One of the most selected answers to the question “Which of these healthy habits do you need more of?” in the quiz box here in the sidebar here is sleep! So here are 5 easy ways to improve the sleep you’re currently getting, and possibly get more of it too. Technically there’s more than 5 ways, but it’s 5 general ideas anyway.
1) Adjust the Lighting
Changing the lighting situation before and during sleep may be the most important part of improving your quality of sleep.
The pineal gland (a little ball of matter in the middle of our brains) is extremely sensitive to light. You know how when you close your eyes during the day and you can still ‘see’ that it’s extremely bright out? The pineal gland can do that – it knows when you have a nightlight in hall outside your room, a streetlight shining through your window, or even just a digital clock next to your bed with glowing numbers. The reason this is important for sleep is because the pineal gland is responsible for making melatonin, the hormone that regulates sleep cycles – telling your body when it’s time to sleep and wake, and also (perhaps even more importantly) stimulates the release of HGH (human growth hormone) by the petuitary gland, which is the hormone that works to repair any damage done to your body during the day and other important things like metabolism and energy regulation. [Sources: PubMed, Queensland Health, PubMed]
Having a light anywhere nearby can interfere with this melatonin release, ruining your chances of a healing sleep. This is why when you go to a hotel with blackout curtains and turn out all the lights, you wake up feeling so much different than at home – sometimes almost like a mack truck of healing hit you (or maybe that’s just me?). Make your room as dark as possible and just keep a flashlight next to your bed for bathroom trips if needed. You can purchase your own blackout curtains if needed, or drape a dark sheet or blanket over any windows.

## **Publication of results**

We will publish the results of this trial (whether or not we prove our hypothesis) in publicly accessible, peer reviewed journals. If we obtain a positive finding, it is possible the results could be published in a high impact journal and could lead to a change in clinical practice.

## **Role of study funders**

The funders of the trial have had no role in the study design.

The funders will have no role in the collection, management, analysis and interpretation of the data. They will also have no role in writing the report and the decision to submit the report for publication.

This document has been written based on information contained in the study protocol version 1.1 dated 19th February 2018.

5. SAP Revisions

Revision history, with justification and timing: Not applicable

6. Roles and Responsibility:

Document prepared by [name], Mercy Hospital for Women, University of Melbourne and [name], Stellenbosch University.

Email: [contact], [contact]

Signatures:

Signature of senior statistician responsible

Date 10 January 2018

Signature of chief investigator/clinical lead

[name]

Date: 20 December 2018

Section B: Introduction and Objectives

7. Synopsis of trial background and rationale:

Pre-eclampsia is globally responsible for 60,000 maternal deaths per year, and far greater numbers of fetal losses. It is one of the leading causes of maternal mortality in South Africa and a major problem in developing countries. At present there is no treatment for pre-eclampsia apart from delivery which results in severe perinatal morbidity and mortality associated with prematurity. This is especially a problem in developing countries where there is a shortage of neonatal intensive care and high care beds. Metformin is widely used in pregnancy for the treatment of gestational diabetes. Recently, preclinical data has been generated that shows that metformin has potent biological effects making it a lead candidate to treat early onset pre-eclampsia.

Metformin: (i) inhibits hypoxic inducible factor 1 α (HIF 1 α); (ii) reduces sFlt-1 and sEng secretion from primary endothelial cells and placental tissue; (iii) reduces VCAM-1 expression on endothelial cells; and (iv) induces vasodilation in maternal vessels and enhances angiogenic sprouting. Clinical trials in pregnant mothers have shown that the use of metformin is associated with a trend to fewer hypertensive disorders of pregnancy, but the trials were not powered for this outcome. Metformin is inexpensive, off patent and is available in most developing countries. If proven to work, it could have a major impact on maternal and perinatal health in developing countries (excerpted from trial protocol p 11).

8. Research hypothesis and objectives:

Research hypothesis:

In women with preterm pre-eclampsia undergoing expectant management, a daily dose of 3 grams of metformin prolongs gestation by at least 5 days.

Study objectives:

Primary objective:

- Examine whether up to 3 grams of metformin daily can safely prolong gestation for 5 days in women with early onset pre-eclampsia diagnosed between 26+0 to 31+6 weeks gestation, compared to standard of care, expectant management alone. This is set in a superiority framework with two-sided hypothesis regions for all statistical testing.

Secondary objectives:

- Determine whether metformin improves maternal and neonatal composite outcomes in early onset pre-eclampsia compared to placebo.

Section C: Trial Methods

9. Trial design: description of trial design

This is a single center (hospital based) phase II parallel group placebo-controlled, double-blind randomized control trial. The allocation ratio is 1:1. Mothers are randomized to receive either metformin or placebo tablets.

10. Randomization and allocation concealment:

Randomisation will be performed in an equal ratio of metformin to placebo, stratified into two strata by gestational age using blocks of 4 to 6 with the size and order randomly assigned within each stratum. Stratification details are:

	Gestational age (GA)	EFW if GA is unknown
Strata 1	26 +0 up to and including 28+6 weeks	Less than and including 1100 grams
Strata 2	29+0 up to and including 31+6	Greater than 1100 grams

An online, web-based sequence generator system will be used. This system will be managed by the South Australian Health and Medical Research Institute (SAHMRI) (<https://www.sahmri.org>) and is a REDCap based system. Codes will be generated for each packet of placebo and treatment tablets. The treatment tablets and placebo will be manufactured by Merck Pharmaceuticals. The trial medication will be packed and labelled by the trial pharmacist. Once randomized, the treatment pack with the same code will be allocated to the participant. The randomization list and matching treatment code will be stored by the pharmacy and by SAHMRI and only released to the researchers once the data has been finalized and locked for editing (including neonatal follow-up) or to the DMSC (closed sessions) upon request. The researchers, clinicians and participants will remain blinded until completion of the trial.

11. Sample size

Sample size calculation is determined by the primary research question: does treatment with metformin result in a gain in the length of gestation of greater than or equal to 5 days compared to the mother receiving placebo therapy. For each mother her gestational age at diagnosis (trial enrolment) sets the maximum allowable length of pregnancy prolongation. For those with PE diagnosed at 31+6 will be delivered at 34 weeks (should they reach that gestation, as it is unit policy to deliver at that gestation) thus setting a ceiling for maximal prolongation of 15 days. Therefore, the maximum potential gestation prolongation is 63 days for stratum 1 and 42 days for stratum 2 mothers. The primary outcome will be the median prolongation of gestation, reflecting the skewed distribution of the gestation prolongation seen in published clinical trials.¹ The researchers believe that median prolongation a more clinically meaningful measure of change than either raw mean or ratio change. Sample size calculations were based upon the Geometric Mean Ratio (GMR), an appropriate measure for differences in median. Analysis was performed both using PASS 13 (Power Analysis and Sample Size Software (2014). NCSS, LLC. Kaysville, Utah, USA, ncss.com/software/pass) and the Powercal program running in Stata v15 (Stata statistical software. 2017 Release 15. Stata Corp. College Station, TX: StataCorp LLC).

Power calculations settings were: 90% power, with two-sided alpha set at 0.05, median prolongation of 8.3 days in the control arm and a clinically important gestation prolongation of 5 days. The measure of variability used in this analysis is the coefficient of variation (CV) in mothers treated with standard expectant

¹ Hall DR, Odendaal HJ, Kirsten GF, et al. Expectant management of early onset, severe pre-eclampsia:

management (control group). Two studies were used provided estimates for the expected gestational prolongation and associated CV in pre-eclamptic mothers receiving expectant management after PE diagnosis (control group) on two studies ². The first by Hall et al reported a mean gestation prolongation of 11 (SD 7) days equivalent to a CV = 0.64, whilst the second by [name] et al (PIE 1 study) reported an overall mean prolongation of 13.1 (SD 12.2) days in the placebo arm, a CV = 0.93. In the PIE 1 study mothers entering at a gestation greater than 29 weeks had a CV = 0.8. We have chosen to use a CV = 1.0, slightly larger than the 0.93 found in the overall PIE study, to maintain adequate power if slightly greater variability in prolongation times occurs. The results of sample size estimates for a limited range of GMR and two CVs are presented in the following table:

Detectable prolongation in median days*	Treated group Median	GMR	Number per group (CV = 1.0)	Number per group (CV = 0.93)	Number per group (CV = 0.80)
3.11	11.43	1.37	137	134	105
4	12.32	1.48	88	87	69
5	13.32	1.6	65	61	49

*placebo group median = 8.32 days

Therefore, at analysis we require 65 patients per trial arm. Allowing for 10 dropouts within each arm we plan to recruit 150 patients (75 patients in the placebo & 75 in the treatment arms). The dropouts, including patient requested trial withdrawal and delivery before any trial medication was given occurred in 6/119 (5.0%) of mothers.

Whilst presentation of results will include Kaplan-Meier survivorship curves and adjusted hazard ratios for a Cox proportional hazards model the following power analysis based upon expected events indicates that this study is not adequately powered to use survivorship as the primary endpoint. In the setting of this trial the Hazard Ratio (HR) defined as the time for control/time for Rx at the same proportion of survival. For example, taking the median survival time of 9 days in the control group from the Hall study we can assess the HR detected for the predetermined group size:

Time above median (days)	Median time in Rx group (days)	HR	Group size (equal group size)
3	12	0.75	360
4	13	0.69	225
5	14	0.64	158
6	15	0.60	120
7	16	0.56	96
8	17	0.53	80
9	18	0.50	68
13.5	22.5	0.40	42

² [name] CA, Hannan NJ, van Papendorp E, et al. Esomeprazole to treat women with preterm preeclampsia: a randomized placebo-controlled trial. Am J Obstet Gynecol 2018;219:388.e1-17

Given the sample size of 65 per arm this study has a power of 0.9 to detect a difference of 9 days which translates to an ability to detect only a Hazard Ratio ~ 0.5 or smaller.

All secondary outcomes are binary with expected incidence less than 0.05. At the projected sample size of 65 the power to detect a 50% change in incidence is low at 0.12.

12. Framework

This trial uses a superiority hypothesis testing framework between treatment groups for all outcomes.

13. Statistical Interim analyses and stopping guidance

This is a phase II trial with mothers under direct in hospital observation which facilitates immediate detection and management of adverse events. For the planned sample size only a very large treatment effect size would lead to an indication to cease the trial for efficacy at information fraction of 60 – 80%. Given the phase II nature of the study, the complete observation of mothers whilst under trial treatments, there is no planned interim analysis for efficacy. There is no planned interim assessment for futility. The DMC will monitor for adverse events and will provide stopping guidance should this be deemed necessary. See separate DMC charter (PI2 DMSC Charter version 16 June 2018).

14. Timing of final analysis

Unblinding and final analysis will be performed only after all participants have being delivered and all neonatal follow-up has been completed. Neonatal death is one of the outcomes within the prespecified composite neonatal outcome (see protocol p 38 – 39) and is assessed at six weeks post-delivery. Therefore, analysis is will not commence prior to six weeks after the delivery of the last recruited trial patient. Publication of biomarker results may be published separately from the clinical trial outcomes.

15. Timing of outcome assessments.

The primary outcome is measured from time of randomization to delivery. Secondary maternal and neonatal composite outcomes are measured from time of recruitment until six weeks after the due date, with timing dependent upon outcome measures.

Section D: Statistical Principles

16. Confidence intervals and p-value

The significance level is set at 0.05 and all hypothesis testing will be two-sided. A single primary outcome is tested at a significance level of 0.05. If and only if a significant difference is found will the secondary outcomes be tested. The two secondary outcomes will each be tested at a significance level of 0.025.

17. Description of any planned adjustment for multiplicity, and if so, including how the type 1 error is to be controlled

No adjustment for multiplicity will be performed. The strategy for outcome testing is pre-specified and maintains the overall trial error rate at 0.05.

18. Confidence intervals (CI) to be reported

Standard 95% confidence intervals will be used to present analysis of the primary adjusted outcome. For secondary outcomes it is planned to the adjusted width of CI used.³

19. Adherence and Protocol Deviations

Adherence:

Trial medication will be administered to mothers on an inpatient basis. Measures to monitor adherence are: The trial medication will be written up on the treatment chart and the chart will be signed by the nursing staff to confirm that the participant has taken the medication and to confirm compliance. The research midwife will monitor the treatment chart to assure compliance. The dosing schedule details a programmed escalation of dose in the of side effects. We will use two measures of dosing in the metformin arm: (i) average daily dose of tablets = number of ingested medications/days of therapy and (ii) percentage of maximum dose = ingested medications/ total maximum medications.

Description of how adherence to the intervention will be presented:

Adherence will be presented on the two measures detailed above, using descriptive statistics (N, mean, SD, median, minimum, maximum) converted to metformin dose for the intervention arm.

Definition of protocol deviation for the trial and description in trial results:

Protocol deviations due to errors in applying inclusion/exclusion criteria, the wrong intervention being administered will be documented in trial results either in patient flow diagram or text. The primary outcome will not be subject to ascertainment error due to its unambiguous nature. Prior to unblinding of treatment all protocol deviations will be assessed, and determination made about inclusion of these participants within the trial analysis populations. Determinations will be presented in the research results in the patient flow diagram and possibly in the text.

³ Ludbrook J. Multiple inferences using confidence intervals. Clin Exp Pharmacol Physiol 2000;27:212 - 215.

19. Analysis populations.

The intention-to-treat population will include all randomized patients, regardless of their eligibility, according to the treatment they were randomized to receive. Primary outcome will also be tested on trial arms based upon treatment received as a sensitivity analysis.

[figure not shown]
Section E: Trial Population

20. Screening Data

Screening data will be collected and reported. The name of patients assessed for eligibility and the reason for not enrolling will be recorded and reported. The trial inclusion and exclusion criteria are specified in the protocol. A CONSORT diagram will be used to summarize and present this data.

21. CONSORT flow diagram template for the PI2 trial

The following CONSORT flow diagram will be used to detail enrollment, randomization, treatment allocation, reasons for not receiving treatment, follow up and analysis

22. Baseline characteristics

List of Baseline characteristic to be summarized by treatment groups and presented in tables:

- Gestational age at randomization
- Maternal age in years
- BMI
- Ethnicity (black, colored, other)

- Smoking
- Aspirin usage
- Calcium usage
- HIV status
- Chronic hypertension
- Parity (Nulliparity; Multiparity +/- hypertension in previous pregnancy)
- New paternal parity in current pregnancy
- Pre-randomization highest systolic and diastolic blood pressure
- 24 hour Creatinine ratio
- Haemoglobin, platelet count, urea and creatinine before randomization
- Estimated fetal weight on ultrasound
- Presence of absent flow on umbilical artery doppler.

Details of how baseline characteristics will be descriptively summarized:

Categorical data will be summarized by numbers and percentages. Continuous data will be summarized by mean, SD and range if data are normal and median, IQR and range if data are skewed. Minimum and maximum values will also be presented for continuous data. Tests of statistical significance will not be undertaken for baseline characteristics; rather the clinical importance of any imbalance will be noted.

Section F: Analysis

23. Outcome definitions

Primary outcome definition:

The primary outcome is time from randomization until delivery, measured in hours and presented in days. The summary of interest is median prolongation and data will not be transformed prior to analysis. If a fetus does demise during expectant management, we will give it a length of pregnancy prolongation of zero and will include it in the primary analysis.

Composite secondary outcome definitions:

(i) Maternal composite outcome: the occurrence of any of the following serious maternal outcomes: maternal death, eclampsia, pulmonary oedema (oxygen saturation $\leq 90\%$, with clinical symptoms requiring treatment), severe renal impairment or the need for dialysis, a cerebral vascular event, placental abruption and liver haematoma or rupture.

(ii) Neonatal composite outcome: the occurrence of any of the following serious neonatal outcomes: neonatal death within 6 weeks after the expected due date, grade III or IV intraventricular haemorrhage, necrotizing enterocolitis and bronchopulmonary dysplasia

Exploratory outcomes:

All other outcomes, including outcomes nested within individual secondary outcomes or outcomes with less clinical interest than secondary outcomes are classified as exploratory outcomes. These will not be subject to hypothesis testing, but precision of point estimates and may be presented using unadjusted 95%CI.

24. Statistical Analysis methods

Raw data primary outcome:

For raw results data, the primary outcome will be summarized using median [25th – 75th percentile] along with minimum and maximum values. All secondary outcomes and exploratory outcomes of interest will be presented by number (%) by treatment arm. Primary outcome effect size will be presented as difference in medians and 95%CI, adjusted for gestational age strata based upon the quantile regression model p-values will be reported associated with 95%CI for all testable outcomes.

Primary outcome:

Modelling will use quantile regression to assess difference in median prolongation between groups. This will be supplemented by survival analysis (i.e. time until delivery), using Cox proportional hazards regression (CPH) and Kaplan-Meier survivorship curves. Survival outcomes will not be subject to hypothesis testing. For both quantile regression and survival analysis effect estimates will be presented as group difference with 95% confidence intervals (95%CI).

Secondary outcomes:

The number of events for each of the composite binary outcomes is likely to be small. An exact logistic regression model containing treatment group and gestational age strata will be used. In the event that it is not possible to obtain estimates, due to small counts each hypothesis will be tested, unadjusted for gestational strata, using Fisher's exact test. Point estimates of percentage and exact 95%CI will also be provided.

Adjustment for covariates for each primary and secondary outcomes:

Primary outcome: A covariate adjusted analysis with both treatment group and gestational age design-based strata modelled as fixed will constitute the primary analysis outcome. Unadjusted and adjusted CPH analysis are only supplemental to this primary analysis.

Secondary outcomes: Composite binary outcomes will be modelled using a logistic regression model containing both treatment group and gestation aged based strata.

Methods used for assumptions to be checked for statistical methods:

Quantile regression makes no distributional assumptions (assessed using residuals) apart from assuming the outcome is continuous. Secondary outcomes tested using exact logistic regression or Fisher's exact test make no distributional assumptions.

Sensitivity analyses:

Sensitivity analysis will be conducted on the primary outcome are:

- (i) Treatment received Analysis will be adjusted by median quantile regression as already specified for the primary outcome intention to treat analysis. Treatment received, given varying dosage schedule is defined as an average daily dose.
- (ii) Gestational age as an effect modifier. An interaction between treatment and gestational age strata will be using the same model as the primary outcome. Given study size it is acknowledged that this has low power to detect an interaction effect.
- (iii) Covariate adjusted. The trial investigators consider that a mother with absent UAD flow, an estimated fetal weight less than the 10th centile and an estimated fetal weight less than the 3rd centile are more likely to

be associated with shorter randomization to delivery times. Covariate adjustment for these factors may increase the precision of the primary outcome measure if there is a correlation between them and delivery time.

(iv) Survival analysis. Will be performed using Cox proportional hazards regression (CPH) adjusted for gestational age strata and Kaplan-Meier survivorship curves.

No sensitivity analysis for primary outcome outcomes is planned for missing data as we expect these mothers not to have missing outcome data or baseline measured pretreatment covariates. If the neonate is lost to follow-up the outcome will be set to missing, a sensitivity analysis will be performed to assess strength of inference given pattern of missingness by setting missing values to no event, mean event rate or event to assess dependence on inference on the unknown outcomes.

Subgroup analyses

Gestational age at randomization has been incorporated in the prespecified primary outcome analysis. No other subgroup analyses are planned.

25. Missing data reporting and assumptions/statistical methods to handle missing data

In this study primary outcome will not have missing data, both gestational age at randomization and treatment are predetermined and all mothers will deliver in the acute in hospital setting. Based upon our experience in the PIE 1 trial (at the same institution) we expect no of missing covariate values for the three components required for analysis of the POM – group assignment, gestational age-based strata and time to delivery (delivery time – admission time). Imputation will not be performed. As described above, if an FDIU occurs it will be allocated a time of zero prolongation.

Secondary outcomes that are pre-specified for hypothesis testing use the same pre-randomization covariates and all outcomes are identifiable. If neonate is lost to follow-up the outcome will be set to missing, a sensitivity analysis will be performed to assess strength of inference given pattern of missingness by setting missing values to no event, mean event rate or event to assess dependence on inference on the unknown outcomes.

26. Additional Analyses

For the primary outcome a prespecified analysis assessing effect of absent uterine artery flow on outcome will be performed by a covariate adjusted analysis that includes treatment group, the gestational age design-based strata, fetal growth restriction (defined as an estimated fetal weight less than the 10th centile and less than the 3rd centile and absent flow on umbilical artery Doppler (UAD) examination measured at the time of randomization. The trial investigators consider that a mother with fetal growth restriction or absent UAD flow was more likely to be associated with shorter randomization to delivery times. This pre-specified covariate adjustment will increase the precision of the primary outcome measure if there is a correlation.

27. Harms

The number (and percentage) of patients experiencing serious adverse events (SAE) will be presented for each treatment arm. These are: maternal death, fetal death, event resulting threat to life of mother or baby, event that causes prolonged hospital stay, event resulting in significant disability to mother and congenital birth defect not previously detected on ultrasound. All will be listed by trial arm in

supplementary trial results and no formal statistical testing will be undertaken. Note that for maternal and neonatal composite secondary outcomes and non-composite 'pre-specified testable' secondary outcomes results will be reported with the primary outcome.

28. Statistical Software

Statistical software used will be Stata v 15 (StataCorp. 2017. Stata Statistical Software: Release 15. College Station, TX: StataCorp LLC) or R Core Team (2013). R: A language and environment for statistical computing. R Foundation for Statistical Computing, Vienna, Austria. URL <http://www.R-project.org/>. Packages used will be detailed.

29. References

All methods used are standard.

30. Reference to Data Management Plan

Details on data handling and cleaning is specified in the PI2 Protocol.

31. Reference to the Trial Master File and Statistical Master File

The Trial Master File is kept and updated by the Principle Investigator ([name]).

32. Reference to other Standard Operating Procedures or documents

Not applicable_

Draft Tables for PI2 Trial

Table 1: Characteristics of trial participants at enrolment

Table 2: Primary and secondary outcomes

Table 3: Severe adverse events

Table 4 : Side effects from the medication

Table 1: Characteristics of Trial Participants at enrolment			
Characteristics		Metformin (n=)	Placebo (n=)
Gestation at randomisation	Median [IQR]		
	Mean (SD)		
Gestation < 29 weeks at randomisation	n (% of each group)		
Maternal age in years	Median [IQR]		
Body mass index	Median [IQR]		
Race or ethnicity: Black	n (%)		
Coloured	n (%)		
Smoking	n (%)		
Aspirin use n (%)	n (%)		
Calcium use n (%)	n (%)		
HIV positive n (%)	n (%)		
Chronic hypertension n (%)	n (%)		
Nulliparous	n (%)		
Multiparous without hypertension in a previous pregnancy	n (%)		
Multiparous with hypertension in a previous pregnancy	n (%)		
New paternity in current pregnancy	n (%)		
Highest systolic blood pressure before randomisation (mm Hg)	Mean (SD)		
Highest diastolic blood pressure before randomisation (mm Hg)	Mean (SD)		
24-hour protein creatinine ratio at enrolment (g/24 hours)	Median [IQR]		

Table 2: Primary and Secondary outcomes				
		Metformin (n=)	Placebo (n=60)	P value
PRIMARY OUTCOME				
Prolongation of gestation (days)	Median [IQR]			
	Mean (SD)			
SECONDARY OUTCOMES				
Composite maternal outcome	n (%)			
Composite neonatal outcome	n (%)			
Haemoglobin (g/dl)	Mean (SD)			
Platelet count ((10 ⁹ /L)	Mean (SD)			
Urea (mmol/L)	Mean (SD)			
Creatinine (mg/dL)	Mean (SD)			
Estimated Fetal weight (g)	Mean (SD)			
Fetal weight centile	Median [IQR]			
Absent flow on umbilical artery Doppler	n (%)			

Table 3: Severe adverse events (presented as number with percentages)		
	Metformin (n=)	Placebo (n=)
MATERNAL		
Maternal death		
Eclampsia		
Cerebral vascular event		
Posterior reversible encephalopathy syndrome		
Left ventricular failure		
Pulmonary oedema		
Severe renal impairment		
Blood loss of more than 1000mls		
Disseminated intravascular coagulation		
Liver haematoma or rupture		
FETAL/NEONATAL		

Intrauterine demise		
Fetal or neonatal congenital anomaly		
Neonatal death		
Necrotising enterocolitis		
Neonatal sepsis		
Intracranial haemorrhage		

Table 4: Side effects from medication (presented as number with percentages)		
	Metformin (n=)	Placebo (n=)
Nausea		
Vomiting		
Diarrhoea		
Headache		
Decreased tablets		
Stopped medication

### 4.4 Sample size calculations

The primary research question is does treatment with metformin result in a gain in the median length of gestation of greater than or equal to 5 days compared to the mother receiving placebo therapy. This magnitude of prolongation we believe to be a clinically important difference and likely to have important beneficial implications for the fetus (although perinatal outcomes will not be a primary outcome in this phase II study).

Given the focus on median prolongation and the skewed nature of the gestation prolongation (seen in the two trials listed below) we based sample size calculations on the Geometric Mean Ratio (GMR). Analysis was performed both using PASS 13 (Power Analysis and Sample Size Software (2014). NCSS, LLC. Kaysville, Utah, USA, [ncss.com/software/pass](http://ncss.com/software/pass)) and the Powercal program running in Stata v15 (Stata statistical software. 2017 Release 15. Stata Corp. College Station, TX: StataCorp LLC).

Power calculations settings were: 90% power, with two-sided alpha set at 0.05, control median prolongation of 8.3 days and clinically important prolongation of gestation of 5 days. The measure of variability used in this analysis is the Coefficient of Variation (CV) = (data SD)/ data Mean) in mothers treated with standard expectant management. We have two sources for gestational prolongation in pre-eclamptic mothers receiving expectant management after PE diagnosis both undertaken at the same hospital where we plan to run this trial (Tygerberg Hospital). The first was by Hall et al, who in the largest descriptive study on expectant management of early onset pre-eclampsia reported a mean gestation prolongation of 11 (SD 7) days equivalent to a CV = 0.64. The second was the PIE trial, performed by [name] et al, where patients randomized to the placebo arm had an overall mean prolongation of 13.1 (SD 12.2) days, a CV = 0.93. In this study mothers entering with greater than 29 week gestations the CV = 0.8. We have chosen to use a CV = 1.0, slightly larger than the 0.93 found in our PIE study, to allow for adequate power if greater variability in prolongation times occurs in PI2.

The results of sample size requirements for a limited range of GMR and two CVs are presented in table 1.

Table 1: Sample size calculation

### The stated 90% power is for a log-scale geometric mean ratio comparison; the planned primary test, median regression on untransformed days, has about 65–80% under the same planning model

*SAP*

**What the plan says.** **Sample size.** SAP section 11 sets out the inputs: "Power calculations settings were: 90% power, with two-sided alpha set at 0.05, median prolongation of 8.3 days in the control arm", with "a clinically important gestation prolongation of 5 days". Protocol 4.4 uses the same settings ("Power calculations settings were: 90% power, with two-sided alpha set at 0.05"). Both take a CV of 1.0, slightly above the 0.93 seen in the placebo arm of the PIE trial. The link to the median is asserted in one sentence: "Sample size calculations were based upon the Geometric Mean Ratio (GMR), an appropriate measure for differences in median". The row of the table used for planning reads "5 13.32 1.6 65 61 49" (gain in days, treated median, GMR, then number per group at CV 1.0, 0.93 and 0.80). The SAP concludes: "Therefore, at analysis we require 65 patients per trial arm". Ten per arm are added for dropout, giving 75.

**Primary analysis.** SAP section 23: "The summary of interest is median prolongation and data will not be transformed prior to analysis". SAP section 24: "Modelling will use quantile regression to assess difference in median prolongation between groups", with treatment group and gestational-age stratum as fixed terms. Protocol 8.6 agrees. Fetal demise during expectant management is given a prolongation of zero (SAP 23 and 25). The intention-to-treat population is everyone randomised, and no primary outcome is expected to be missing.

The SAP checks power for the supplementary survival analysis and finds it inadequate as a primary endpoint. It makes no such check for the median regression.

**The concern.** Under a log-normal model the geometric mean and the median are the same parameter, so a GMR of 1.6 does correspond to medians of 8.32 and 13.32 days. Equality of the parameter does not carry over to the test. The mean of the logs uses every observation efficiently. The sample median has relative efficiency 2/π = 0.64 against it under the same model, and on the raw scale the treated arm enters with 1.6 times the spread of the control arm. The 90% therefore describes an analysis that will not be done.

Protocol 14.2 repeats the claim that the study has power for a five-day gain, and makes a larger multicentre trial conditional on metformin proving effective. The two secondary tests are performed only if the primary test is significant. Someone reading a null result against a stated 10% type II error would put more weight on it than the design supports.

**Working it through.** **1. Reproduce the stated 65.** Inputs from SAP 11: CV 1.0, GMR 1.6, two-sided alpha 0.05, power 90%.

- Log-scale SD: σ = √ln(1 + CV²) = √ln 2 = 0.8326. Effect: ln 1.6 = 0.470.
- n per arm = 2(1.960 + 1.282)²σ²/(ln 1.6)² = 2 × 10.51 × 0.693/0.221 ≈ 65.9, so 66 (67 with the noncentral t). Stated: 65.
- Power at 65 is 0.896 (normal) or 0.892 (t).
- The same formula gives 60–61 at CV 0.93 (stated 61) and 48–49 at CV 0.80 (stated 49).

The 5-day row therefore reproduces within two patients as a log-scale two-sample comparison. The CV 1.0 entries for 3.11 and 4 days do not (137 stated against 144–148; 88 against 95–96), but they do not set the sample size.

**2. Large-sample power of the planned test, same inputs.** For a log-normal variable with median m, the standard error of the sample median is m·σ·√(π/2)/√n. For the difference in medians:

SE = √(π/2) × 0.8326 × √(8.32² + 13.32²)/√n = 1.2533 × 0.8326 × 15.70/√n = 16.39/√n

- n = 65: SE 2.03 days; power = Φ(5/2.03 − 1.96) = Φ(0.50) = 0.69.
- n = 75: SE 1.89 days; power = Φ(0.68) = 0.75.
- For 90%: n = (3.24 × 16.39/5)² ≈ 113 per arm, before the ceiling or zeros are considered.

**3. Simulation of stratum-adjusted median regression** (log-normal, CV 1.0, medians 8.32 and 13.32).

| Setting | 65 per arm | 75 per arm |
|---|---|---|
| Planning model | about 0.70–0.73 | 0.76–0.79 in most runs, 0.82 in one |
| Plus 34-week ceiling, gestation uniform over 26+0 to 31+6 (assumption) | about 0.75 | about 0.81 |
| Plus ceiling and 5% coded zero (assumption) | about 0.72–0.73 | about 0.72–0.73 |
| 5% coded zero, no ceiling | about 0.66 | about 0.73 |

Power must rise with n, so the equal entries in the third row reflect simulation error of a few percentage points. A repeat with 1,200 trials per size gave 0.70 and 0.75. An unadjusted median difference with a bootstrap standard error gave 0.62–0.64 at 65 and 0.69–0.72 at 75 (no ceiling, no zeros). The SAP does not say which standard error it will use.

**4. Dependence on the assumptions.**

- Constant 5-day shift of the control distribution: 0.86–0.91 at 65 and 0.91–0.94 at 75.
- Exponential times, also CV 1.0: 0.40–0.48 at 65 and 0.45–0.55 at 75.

A little more info about HGH: the biggest spike of HGH occurs about 2 hours after you fall asleep. There are other minor spikes during the night, however the one big spike each day is bad far the most important. If there is anything that is disrupting your sleep in the first three hours of bedtime, that would be something important to change. Whether it be the neighbors dog that always barks at 11pm and wakes you, or a kiddo that usually hops in bed with you around midnight, whatever the cause – protecting those first three hours of sleep is incredibly important for overall sleep quality. You can print this article and bring it to your neighbor if needed, invest in ear plugs or a noise machine, make sure you go to bed at the exact same time as your child to get in those 2-3 hours before being woken, etc.
Another way to trigger this light reaction is to decrease the lighting in the couple hours before bedtime. Start turning out various lights, switch to dim lighting or even candles, and put down the screen. Blue light – the kind most emitted from our various screens (phones, TV, computer, etc.) is particularly bad for the pineal gland. There are ways around this if you absolutely can’t get away from the screen before bed, such as filter apps you can download to remove the blue light from the screen or computer glasses, which have a special coating that blocks the blue light. There are also actual filters you can buy; basically thin sheets of colored plastic that you place over a screen to block the blue light. If you’re interested in more information, check out the post Computer Glasses: To Get or Not To Get to read about my experience with them.
2) Increase Melatonin